In all, Manning completed 68.3 percent of his passes for 5,477 yards, 55 scores, and a passer rating north of 115.0.  He also ran for a touchdown on a once-per-half-decade naked bootleg against the Cowboys.

The other finalists, albeit distant, for the award included Eagles running back LeSean McCoy, who became the team’s first NFL rushing champ since the days of Steve Van Buren with 1,607 yards and nine touchdowns.  McCoy added 539 receiving yards and a pair of touchdowns, pushing his yards from scrimmage above 2,100.

Browns receiver Josh Gordon generated the most receiving yardage in the league with 1,646, despite missing two games due to a suspension and dealing with a revolving door at quarterback.

Other finalists were Chiefs running back Jamaal Charles (1,287 rushing yards, 693 receiving yards, 19 total touchdowns), Saints quarterback Drew Brees (5,162 passing yards, 39 touchdowns, 68.6 completion percentage), and Steelers receiver Antonio Brown (110 catches for 1,499 yards, nine total touchdowns).

Cast a ballot below for your favorite, and elaborate in the comments.

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The daily coaching/G.M. search update

Josh McDaniels AP

Now that the dust has settled (temporarily) on the array of coaches (six, so far) and General Managers (one, so far) to hear Donald Trump’s catch phrase, we’ll begin the process of keeping you updated on the candidates for the various jobs, with the goal of keeping you from shouting Arnold Drummond’s catch phrase.

Texans:  Fired coach Gary Kubiak with three games left.  Interviewed former Bears coach Lovie Smith, Texans defensive coordinator/interim head coach Wade Phillips, and Penn State coach Bill O’Brien.  Hired O’Brien.

Browns:  Fired coach Rob Chudzinski on Sunday.  Reportedly interviewed Seahawks defensive coordinator Dan Quinn on Wednesday.  Will interview Patriots offensive coordinator Josh McDaniels on Saturday.  Broncos offensive coordinator Adam Gase won’t interview until the Broncos’ season is over.  Cardinals defensive coordinator Todd Bowles hasn’t decided whether to be interviewed.  The Browns reportedly have interest in Auburn coach Gus Malzahn, Vanderbilt coach James Franklin, and former Lions coach Jim Schwartz.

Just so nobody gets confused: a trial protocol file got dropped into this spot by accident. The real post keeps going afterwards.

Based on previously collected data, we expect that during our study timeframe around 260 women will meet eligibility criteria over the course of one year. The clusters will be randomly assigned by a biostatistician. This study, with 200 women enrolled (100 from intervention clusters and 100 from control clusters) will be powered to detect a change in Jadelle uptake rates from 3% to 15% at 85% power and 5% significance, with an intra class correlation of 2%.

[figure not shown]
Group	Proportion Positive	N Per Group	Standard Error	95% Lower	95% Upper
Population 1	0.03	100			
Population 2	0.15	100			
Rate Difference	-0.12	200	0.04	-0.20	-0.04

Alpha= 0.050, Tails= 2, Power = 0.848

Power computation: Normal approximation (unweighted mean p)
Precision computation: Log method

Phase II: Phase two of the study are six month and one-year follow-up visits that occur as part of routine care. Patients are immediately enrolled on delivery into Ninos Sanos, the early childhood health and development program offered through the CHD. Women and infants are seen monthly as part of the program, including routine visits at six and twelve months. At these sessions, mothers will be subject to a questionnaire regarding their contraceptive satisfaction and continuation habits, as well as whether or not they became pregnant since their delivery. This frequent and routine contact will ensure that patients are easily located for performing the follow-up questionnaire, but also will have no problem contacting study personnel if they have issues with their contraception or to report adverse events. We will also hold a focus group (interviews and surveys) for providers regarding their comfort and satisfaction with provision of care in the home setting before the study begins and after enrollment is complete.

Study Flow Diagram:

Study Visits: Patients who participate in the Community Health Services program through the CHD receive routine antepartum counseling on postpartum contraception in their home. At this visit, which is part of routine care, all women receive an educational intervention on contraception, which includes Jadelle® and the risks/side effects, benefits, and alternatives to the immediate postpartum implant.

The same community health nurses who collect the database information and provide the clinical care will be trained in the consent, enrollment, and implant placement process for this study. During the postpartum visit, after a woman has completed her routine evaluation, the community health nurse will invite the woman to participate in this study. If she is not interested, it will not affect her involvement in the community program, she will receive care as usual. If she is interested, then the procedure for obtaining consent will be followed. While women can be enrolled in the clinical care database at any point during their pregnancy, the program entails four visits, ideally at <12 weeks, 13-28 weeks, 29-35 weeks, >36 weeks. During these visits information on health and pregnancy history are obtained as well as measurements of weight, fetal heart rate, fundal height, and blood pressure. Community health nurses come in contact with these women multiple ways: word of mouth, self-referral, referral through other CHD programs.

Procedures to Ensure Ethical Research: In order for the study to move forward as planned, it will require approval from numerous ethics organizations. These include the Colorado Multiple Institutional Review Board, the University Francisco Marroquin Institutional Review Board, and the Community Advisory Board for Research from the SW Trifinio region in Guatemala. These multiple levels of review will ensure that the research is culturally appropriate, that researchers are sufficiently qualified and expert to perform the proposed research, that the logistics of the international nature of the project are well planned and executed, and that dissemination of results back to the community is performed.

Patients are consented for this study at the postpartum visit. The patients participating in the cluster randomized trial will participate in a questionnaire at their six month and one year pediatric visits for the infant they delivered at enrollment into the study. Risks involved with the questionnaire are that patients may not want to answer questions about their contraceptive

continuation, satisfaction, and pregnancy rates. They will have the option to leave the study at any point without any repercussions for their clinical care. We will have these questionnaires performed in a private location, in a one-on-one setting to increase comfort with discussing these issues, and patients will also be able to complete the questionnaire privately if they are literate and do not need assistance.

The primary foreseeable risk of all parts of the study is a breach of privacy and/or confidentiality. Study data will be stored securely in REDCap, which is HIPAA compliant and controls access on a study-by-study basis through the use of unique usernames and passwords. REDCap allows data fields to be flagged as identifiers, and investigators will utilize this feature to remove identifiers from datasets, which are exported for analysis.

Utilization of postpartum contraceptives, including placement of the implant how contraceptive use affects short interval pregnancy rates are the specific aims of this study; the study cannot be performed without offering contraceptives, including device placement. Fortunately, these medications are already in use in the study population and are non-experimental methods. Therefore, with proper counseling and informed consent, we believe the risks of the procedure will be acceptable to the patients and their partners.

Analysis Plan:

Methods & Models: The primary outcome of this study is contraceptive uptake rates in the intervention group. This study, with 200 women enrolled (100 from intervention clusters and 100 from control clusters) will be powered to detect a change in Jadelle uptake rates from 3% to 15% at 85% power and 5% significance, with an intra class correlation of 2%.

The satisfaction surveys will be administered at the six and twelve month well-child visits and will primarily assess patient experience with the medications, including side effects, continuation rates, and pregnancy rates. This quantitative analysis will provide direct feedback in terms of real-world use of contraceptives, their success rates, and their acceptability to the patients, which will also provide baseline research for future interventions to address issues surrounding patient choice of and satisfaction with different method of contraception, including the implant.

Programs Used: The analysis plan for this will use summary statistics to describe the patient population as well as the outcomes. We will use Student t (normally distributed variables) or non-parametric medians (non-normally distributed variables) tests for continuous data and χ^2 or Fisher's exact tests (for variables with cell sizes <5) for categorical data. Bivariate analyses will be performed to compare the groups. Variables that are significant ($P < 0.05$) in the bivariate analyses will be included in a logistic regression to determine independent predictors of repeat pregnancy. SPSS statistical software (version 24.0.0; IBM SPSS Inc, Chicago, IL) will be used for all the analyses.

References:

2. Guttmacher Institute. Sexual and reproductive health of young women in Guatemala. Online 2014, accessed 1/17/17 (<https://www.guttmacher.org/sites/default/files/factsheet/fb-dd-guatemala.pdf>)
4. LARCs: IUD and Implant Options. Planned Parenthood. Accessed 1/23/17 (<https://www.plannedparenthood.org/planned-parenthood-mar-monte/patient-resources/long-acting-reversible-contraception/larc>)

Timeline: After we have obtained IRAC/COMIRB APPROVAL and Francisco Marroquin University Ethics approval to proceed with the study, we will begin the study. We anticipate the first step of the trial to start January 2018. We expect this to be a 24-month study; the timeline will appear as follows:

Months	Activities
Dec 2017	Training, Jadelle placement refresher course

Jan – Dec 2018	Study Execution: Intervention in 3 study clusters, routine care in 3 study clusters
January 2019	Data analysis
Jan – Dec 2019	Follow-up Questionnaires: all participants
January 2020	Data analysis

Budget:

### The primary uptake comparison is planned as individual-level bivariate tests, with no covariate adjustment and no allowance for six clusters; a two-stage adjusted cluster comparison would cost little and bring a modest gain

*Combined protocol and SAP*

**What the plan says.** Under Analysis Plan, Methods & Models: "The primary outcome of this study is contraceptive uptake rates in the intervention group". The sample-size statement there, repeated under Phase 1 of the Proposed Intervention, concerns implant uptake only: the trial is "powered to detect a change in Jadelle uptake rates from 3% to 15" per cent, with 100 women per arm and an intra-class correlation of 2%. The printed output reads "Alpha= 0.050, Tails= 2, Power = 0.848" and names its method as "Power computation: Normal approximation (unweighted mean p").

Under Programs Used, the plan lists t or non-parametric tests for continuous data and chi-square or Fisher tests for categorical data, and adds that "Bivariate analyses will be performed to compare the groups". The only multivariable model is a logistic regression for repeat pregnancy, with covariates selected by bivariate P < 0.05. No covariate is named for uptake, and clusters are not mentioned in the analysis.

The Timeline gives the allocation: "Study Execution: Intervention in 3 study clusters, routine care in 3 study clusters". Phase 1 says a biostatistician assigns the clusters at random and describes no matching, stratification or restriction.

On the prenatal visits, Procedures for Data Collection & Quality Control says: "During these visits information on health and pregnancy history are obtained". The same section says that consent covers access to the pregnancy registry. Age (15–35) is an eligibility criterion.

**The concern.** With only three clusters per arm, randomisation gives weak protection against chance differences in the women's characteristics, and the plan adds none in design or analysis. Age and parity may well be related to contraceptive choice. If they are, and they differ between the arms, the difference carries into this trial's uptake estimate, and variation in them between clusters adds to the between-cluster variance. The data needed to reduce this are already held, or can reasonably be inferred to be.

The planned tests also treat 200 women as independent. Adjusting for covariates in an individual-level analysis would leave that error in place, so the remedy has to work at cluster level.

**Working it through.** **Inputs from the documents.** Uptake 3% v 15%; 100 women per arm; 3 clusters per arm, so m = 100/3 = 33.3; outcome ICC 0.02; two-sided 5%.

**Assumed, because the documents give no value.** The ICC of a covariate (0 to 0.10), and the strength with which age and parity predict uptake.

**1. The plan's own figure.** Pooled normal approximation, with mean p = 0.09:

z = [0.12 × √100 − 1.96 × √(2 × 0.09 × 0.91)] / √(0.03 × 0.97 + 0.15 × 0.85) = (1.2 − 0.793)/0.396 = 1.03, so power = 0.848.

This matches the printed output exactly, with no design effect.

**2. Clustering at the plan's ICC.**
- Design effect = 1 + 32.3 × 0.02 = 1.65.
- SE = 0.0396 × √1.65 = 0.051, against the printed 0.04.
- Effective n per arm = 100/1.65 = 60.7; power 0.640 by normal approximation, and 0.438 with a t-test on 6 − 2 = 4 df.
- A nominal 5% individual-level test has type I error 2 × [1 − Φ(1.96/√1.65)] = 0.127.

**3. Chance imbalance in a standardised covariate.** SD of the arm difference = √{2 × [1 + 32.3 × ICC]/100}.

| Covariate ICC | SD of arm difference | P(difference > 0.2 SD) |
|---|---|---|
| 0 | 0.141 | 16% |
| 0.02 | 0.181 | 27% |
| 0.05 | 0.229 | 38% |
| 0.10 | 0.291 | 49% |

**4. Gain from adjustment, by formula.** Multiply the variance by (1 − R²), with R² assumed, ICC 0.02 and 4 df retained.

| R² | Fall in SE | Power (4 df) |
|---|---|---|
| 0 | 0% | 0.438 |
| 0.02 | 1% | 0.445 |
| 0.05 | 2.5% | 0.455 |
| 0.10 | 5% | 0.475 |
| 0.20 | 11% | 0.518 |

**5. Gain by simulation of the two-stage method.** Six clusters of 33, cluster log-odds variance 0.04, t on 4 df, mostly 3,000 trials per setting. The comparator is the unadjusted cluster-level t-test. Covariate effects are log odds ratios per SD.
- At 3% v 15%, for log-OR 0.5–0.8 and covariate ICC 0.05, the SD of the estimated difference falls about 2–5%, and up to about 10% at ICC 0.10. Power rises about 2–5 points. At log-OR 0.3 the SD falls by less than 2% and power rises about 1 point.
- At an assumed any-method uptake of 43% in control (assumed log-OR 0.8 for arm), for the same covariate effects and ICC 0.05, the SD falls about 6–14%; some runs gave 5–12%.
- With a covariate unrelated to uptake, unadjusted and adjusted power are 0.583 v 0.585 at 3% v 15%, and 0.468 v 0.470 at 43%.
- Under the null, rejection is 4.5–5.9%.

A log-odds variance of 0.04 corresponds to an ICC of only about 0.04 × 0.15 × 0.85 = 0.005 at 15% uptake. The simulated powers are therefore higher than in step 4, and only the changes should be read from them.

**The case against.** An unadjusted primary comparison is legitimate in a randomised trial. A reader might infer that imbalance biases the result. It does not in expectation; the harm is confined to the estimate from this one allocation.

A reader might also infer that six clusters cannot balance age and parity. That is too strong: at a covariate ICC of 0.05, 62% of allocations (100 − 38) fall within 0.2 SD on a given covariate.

Redskins:  Fired coach Mike Shanahan on Monday.  Reportedly will interview Ravens offensive coordinator Jim Caldwell, Panthers defensive coordinator Sean McDermott, and Seahawks offensive coordinator Darrell Bevell.  Requested permission to interview Giants defensive coordinator Perry Fewell.

Vikings:  Fired coach Leslie Frazier on Monday.  Reportedly will interview Seahawks offensive coordinator Darrell Bevell and Seahawks defensive coordinator Dan Quinn. Reportedly interested in Broncos offensive coordinator Peyton Manning Adam Gase and Broncos defensive coordinator Jack Del Rio.

Lions:  Fired coach Jim Schwartz on Monday. Reported candidates include Ravens offensive
coordinator Jim Caldwell and Chargers offensive coordinator Ken Whisenhunt.  Seahawks offensive line coach Tom Cable reportedly is — and reportedly isn’t — a candidate. The Lions had interest in Lovie Smith and Bill O’Brien, both of whom took jobs elsewhere.

Buccaneers:  Fired coach Greg Schiano and G.M. Mark Dominik on Monday.  Hired Lovie Smith.  Chiefs director of player personnel Chris Ballard has been mentioned as a potential candidate for G.M., as has former Bucs G.M. and current Falcons president Rich McKay.

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PFT’s wild-card picks

Harbaugh Getty Images

Yes, MDS won the regular-season PFT picks contest.  But with the 256-game marathon over, the standings are reset to 0-0 for the 11-game postseason sprint.